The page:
canandaigua timber home new energy works entry

View of the entry door.

entry to canandaigua hybrid timber home

View from the entry.

Given the location of the home, I wanted to know about the views. “Below the curved bottom chord king post trusses, glass wraps the frame at close to ninety-degree angles. You can see through the corners resulting in a nearly 180-degree view of the lake. It’s pretty neat,” Pete obliged.

How about solar heat gain? “Always a consideration,” Pete agreed. “There is morning sun only because the room faces Southeast over the lake. Other windows throughout the home are covered by large overhangs and exterior roofs, so the gain won’t be significant there.”

interior canandaigua lake great room timber frame new energy works

“Oh, also about exterior decks and views—we aim to keep them from wrapping the great room because views are more enjoyable when uninterrupted. I don’t know about you, but I don’t like a piecemeal view broken by slats of a deck railing.”

I recalled that in our previous conversation Pete had stressed a desire to have the house set into the land, as part of the land, rather than perched on it. I asked how that impacted the interior light in the lower-level. “Whenever we have spaces under grade we make every effort to bring natural light to as many sides of the space as possible. Dan and Laurie’s home has light on three sides and includes lake views; it’s a pretty good situation. We gave the stairwell carefully consideration and arranged it in an “L” within a rectangular opening so plenty of western light could spill through to the lower-level family room. Plus, we made every effort to eliminate soffits, carefully planning and utilizing open web trusses—this way the lower-level ceiling height remains constant and the space feels more inviting and comfortable.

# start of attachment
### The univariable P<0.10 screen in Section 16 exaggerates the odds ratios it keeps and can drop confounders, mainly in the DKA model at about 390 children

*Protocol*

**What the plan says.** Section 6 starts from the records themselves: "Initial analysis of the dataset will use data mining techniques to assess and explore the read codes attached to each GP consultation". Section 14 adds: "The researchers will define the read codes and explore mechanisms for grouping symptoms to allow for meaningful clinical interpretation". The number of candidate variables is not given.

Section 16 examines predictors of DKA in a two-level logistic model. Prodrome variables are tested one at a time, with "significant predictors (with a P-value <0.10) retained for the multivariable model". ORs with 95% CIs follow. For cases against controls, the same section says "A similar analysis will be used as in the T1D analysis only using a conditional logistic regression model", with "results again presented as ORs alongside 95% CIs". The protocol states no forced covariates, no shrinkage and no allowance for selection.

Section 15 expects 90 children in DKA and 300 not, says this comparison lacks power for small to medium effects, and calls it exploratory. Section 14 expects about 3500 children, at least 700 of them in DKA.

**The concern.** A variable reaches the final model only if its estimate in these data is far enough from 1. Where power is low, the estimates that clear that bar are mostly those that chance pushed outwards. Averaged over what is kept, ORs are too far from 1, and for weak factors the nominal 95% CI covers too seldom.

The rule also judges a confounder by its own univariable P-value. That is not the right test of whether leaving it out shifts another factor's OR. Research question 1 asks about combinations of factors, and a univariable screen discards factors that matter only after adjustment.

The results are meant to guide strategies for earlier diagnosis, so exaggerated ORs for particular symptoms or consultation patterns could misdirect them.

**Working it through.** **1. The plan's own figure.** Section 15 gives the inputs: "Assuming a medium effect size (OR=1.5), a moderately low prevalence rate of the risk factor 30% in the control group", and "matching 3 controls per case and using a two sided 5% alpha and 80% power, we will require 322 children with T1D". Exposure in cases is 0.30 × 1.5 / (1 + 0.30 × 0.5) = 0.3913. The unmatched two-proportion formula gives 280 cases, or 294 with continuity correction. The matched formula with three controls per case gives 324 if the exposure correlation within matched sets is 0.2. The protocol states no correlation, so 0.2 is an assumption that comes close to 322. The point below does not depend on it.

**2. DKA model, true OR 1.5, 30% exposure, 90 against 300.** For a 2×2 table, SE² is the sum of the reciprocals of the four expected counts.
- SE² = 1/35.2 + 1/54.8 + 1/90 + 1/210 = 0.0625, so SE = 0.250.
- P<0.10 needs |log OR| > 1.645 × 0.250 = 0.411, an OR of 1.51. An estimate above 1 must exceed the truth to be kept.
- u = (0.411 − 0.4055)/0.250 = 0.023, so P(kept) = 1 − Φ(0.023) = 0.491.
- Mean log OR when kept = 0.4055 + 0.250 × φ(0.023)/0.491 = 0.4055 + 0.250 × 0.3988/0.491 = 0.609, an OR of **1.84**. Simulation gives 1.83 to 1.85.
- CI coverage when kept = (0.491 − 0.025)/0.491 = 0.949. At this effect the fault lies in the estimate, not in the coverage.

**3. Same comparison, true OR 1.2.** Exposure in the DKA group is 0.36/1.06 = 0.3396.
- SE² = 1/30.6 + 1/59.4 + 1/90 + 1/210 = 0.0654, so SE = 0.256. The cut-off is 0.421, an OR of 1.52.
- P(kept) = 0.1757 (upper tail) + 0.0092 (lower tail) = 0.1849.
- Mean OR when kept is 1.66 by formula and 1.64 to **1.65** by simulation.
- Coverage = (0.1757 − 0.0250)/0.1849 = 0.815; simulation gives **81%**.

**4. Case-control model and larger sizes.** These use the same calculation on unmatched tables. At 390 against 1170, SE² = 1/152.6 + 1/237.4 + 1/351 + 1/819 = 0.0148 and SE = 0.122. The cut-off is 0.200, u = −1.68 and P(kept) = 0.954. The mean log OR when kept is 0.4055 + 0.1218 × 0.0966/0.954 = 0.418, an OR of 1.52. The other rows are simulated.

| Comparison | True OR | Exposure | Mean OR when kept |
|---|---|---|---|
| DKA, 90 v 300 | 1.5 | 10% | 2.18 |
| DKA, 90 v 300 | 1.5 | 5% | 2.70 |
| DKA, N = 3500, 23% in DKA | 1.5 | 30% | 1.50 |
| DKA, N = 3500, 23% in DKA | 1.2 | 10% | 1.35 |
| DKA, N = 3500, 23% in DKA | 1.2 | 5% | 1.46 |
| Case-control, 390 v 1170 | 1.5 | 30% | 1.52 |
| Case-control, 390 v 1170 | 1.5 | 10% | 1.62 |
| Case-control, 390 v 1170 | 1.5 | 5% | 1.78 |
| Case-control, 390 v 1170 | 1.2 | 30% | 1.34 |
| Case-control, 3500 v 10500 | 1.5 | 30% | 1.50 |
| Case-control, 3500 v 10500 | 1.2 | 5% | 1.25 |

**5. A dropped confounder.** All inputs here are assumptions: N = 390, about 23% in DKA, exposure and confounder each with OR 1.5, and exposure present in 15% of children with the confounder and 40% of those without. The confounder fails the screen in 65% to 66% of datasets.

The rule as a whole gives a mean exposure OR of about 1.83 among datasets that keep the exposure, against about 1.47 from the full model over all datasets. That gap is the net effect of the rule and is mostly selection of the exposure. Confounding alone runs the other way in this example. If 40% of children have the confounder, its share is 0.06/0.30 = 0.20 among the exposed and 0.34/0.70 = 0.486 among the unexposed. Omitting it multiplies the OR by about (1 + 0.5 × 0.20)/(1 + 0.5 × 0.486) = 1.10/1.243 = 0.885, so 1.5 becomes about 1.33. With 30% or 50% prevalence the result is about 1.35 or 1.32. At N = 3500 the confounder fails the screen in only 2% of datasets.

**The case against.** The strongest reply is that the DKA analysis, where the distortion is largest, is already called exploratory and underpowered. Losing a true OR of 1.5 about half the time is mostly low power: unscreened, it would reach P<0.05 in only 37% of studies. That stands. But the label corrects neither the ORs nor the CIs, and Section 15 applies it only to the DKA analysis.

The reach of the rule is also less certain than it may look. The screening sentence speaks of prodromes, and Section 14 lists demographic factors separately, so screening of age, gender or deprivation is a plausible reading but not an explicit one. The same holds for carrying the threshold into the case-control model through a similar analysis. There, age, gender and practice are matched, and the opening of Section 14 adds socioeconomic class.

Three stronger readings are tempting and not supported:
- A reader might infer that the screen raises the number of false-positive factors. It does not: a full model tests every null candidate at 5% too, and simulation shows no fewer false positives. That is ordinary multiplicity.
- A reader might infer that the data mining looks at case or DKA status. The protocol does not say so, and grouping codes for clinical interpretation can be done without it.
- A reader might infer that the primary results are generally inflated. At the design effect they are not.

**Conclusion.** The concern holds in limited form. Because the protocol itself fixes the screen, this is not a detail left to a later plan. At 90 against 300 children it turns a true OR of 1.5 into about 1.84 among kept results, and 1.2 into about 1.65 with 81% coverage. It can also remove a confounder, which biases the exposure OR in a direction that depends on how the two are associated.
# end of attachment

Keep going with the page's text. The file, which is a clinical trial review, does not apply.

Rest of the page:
timber frame lower level stairs new energy works

“Going back to private spaces, the master suite has a vestibule. It is one of those planned rooms that helps create further division from the more public areas. There’s also a private deck accessible only from the master bedroom. The in-law suite is situated down a hallway off the entry, giving it the feeling of a private branch separate from the main core of the home. We know Laurie’s folks are excited about the suite. While we were raising the exterior timber components and decks, they pointed out the timbers going up on their corner exclaiming to onlookers ‘That’s our bedroom!’,Pete smiled broadly, “Their excitement was infectious.”

exterior timber frame raising new energy works

“The lower-level is also the space for guests. A bedroom, a bunk room, a family room, and what we’re calling a lake bathroom. It will be the spot to stop prior to journeying into the rest of the house after a swim or a visit to the shore.”

Giving Pete thanks for the information, I sent him off with a piece of spearmint gum (the best I could do in lieu of orange fish crackers).

Further into this summer, Laurie and Dan’s project will be complete. We’ll share a bit on the interior design and have plenty of finished images for you then. Thanks for joining this journey! If you’d like to see other projects we’ve general contracted, visit our Case Studies. And to learn more about our teams, visit Meet our People.